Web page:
“Typically, when we think of young offenders, we think of teenagers,” Casey says, “but research is emerging that suggests significant changes in brain function extends into the early 20s that are relevant to justice policy.” She reports that policy-makers are beginning to recognize the life stage of young adulthood as markedly different from other life stages. The creation of young adult courts popping up throughout the country, as well as pilot programs that require more rehabilitation rather than strictly punitive measures for individuals up to the age of 25, demonstrate this slow shift. But more work is needed, she says.

This shows brains made out of sand
Additionally, she recommends reforming the transfer system. She points out that many U.S. states have no minimum age for transfer to adult courts. The image is in the public domain.

“None of this addresses the white elephant in the room. When we talk about young people who come into contact with the law or who are transferred to adult courts, a disproportionate number of them are youths of color,” she says. Casey notes that her future research involves looking at how encounters with individuals of color can impact actions and perceptions.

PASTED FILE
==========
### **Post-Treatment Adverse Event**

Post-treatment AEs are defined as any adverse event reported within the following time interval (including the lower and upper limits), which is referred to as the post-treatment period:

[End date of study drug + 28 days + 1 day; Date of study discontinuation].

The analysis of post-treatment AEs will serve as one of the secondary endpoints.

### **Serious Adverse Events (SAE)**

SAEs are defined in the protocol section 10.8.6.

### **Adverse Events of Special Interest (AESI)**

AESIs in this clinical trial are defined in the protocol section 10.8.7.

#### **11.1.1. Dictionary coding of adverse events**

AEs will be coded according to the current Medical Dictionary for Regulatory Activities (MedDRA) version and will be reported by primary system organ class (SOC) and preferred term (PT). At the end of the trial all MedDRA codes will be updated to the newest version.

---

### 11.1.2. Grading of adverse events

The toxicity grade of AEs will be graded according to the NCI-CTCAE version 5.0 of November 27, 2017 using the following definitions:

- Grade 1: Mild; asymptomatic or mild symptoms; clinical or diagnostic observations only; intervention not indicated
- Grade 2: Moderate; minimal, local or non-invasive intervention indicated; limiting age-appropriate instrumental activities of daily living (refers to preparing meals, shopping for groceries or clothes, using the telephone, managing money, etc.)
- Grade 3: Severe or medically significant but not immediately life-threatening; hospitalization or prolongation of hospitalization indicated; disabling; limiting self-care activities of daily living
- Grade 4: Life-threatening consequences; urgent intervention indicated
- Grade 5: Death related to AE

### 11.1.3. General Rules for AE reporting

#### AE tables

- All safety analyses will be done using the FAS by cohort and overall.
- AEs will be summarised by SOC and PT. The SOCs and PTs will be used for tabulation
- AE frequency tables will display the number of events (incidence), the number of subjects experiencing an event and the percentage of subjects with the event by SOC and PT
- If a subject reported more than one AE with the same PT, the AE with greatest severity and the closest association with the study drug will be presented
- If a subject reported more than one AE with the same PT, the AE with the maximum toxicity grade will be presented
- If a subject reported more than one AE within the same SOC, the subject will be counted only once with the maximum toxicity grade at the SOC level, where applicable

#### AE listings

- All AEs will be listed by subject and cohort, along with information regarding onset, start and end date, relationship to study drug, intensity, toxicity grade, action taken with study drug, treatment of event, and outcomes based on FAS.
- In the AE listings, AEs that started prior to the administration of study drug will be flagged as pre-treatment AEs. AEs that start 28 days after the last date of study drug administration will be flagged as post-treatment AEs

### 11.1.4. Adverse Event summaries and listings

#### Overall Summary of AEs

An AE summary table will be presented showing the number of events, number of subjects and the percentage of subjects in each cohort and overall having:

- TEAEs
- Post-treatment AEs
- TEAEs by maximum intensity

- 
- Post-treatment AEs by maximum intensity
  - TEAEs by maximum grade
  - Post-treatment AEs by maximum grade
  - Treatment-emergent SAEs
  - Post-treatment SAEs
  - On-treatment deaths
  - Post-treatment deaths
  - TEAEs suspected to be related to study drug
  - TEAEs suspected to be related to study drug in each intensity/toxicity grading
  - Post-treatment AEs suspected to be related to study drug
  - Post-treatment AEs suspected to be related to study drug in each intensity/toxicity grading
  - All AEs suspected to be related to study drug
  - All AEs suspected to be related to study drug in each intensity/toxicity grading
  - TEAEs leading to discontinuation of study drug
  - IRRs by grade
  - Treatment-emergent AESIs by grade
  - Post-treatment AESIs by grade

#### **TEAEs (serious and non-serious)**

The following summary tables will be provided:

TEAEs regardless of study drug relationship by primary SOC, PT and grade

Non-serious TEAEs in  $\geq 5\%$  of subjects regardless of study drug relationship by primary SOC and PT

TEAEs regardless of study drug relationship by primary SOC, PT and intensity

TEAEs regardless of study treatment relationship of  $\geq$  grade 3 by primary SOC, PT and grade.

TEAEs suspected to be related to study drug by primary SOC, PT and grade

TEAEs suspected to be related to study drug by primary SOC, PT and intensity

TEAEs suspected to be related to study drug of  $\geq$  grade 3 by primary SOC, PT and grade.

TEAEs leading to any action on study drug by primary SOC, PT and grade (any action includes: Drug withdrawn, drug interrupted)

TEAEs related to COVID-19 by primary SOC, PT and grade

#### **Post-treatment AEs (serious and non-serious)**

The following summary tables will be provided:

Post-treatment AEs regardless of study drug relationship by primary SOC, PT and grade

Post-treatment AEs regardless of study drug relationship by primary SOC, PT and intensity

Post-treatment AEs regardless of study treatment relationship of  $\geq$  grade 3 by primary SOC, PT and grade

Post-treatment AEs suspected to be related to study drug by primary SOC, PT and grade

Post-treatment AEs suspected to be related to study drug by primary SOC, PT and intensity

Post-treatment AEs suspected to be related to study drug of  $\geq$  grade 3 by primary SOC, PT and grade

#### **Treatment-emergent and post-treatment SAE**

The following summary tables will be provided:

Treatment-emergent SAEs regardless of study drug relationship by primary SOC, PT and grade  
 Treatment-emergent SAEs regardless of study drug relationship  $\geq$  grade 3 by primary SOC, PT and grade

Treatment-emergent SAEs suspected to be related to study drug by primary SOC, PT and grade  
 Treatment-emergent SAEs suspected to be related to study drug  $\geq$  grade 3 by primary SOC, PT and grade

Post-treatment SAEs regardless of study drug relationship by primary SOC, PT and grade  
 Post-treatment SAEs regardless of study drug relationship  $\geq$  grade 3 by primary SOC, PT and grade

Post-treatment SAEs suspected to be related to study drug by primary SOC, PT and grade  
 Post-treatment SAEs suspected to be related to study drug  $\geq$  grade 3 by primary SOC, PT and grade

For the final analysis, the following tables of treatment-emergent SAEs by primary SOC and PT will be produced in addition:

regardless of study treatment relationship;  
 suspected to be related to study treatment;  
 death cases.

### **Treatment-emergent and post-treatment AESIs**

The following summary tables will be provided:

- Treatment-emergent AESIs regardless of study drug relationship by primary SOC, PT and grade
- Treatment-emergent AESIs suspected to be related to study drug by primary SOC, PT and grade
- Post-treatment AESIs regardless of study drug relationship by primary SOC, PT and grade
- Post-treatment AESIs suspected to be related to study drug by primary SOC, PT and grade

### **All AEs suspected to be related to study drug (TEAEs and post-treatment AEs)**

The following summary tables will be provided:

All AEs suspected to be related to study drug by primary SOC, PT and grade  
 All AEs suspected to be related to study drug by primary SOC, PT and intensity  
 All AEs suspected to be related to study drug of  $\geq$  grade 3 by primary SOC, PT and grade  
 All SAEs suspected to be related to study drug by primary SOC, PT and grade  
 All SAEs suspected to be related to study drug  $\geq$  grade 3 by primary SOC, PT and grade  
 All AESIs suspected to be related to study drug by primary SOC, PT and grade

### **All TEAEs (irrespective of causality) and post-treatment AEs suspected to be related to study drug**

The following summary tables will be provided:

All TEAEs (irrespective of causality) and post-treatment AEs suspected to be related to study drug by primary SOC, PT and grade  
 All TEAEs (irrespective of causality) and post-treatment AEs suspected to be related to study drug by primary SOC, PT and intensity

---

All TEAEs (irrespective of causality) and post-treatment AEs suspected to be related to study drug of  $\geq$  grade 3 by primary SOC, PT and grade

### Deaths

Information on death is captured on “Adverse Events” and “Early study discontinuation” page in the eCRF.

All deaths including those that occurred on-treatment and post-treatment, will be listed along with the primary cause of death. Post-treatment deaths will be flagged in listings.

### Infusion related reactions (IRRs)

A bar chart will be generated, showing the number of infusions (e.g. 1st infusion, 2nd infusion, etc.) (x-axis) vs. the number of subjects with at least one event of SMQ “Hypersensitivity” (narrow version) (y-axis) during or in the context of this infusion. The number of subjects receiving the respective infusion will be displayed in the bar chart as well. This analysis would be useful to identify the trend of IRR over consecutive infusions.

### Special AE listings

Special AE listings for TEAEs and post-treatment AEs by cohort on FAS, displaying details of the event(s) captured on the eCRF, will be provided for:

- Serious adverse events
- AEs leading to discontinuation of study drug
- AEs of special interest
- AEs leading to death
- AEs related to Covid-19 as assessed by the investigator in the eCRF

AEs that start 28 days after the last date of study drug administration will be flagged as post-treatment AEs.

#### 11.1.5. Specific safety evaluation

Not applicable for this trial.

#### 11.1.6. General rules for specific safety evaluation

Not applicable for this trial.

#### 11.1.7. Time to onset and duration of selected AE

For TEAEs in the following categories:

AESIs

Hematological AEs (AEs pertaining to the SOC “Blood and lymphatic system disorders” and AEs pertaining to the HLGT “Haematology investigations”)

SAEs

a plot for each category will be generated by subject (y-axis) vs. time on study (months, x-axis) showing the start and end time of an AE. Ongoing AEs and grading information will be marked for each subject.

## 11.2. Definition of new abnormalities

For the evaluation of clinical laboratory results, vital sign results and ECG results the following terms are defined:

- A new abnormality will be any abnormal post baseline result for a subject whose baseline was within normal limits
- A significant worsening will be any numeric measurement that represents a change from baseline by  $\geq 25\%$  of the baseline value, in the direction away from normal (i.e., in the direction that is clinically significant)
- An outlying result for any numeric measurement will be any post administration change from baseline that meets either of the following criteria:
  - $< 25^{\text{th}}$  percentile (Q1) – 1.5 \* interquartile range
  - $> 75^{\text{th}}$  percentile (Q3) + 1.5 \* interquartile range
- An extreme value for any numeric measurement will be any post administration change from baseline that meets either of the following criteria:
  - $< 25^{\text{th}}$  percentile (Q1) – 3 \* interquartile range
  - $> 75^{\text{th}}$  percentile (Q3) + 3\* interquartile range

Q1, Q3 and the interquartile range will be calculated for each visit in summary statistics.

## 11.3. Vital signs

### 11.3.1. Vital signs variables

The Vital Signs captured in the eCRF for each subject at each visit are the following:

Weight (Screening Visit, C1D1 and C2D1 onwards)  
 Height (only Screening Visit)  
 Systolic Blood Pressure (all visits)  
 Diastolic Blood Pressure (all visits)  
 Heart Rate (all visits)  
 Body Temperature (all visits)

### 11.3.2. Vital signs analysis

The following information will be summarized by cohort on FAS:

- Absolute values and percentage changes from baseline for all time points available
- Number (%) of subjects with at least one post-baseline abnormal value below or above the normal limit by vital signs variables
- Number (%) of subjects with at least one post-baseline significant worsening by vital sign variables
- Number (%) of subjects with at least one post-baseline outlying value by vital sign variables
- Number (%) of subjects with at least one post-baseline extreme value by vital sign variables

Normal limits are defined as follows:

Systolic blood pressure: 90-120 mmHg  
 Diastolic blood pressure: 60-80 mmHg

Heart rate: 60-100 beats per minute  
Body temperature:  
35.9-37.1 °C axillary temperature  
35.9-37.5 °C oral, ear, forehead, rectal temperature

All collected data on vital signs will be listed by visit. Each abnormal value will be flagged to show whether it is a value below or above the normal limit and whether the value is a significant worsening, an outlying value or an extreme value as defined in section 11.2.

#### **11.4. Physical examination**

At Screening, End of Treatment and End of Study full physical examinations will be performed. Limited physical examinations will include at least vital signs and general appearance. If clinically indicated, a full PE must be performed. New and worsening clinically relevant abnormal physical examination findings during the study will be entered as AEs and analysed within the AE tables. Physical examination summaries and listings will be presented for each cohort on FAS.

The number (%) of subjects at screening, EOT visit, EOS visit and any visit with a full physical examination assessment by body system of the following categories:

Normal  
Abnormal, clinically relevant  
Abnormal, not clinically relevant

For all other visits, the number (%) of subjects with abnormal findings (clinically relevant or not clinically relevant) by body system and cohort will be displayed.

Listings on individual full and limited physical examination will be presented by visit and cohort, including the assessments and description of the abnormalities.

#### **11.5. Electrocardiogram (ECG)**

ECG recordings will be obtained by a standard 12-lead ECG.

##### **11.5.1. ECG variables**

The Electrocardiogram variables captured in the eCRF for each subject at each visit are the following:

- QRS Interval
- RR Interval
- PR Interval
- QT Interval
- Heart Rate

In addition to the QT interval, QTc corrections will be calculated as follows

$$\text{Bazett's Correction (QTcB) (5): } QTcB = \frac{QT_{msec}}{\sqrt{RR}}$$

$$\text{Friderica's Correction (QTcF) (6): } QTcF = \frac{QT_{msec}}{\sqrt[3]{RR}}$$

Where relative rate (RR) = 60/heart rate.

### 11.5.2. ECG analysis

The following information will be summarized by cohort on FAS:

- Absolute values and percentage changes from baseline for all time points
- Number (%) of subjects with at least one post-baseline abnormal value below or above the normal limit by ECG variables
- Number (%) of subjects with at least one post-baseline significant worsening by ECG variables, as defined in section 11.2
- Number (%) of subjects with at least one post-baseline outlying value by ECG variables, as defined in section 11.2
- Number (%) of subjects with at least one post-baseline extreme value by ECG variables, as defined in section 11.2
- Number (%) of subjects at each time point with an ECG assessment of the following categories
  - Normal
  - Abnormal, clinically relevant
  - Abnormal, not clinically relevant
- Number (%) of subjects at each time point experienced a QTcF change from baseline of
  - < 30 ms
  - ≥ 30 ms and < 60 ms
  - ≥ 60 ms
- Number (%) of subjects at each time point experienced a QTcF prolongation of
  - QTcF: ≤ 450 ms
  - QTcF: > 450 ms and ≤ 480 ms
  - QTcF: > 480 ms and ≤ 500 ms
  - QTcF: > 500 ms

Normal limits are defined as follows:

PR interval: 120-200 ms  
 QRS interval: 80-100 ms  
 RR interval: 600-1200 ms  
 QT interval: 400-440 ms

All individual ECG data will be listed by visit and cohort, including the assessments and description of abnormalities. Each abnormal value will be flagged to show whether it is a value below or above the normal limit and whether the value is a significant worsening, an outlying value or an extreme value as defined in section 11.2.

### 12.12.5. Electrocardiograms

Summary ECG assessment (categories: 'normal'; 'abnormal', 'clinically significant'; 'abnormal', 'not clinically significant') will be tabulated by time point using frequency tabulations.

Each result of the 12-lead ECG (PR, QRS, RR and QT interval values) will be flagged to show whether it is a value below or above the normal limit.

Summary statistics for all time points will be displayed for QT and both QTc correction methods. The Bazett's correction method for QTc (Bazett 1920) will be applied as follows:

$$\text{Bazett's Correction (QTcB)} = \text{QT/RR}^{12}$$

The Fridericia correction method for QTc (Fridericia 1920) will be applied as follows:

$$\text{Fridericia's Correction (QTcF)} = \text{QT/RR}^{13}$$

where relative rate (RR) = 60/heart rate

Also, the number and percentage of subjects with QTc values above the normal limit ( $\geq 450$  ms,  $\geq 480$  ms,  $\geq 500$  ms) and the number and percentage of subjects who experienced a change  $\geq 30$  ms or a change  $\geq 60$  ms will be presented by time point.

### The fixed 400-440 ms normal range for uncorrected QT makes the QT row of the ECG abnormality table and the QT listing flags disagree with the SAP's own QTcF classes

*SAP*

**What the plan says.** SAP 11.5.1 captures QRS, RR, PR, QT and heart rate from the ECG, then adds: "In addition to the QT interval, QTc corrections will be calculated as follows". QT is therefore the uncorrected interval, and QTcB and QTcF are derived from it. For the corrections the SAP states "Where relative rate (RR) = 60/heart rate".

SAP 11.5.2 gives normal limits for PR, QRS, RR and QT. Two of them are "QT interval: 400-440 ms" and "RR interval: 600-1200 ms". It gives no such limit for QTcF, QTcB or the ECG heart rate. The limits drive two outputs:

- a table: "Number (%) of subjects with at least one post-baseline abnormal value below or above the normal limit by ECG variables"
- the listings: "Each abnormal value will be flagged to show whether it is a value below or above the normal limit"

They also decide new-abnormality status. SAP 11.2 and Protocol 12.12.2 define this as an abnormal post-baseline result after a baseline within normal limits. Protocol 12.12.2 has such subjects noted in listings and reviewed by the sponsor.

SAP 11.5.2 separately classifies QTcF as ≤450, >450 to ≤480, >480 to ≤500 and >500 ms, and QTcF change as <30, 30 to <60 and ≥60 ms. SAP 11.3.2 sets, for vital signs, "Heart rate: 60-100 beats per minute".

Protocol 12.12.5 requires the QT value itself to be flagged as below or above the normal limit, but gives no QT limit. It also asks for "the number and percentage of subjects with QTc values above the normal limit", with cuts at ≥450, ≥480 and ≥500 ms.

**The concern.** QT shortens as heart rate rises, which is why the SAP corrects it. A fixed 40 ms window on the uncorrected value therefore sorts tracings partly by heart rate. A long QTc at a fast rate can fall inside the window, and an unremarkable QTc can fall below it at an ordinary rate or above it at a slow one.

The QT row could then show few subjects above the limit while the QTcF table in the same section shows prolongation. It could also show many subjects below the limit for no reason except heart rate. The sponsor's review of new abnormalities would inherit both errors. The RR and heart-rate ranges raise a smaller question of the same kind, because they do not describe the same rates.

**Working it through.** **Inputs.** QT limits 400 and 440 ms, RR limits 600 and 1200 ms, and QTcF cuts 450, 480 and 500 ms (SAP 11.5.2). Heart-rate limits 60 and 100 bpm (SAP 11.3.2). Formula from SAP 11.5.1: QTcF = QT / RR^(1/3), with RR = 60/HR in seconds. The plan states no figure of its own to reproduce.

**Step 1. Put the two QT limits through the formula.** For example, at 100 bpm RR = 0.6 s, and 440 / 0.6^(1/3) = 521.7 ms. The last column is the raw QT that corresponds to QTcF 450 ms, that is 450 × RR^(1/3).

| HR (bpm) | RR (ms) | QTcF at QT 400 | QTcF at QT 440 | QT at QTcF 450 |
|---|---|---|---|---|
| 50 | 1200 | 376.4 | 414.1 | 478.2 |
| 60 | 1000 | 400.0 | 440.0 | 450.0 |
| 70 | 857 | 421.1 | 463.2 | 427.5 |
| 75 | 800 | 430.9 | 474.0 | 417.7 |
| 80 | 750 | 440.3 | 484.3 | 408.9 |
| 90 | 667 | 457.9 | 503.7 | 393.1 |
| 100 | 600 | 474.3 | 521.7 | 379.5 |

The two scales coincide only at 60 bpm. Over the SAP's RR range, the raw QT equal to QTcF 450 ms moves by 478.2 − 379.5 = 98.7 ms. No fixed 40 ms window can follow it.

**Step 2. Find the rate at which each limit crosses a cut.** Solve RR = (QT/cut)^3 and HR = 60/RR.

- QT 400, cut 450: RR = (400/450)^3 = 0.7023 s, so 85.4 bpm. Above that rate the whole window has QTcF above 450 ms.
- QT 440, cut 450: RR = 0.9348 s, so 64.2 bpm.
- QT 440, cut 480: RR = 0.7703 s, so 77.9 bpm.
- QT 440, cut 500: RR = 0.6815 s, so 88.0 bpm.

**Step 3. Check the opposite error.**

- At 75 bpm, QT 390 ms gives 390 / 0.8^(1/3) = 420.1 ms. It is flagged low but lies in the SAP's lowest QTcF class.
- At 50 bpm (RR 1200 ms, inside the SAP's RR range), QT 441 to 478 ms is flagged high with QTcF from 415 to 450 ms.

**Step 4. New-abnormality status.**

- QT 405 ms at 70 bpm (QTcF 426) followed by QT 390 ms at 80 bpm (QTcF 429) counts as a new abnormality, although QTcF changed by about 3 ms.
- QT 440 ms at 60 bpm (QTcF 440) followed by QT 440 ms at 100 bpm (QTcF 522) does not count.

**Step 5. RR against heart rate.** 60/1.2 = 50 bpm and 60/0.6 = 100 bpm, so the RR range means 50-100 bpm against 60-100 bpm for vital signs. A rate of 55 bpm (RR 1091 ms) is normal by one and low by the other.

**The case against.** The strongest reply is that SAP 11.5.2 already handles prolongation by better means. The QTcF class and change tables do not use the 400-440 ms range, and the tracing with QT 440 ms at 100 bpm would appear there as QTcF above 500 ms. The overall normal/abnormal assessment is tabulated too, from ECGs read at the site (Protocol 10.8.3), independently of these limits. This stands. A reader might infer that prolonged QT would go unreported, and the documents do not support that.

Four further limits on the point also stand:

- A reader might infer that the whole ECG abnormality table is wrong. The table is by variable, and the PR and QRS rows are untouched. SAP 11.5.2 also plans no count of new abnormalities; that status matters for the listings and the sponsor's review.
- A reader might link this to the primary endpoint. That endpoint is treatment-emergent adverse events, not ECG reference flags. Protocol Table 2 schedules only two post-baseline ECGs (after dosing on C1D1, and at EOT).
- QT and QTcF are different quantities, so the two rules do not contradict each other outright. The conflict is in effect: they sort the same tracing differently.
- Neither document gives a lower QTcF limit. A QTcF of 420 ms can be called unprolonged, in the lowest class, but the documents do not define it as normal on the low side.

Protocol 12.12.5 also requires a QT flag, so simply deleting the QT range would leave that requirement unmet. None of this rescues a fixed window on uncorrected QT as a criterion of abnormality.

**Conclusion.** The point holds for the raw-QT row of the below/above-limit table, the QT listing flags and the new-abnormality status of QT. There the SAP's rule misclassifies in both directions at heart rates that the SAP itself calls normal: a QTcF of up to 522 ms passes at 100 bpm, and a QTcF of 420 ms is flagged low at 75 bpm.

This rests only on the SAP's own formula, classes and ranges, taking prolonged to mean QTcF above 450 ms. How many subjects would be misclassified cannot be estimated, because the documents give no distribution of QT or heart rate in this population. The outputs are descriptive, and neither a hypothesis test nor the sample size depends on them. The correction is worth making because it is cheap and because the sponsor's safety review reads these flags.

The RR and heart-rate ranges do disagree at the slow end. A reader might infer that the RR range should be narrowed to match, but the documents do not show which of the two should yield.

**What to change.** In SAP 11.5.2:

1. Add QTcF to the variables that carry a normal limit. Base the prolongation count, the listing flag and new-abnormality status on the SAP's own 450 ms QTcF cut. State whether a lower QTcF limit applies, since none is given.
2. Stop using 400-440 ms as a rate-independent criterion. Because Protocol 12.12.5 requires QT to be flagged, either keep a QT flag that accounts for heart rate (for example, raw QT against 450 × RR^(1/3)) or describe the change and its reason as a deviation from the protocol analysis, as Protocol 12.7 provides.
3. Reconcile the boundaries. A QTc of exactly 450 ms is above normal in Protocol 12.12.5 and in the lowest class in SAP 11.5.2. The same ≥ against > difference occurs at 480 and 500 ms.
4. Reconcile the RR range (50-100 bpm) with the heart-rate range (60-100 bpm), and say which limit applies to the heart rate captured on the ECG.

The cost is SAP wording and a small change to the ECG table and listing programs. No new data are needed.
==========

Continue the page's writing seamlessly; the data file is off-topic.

“As developmental scientists, we need to continue to do objective, empirical research that responsibly informs policy,” she says. “I feel very compelled to try to answer these difficult questions.”

About this neuroscience research article

Cell Press
Media Contacts:
Brianne Fagan – Cell Press
Image Source:
The image is in the public domain.

Original Research: Closed access
“Healthy Development as a Human Right: Lessons from Developmental Science”. B.J. Casey.
Neuron. doi:10.1016/j.neuron.2019.03.035


Healthy Development as a Human Right: Lessons from Developmental Science

Healthy psychological and brain development is not a privilege, but a fundamental right that requires special protections and opportunities for building cognitive, emotional, and social skills necessary for becoming a contributing member of our society.

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  1. While this opinion may not be everyone’s, I agree because it is fundementally true that we all deserve equal treatment at birth, so it should be equal until we come to an age we consider adulthood. That age is what’s currently in our society in the US at least, questionable. From that age forward, we must be accountable, of course, but before then, there are many who simply have not yet matured enough. Their brains are still not finished with successful completion.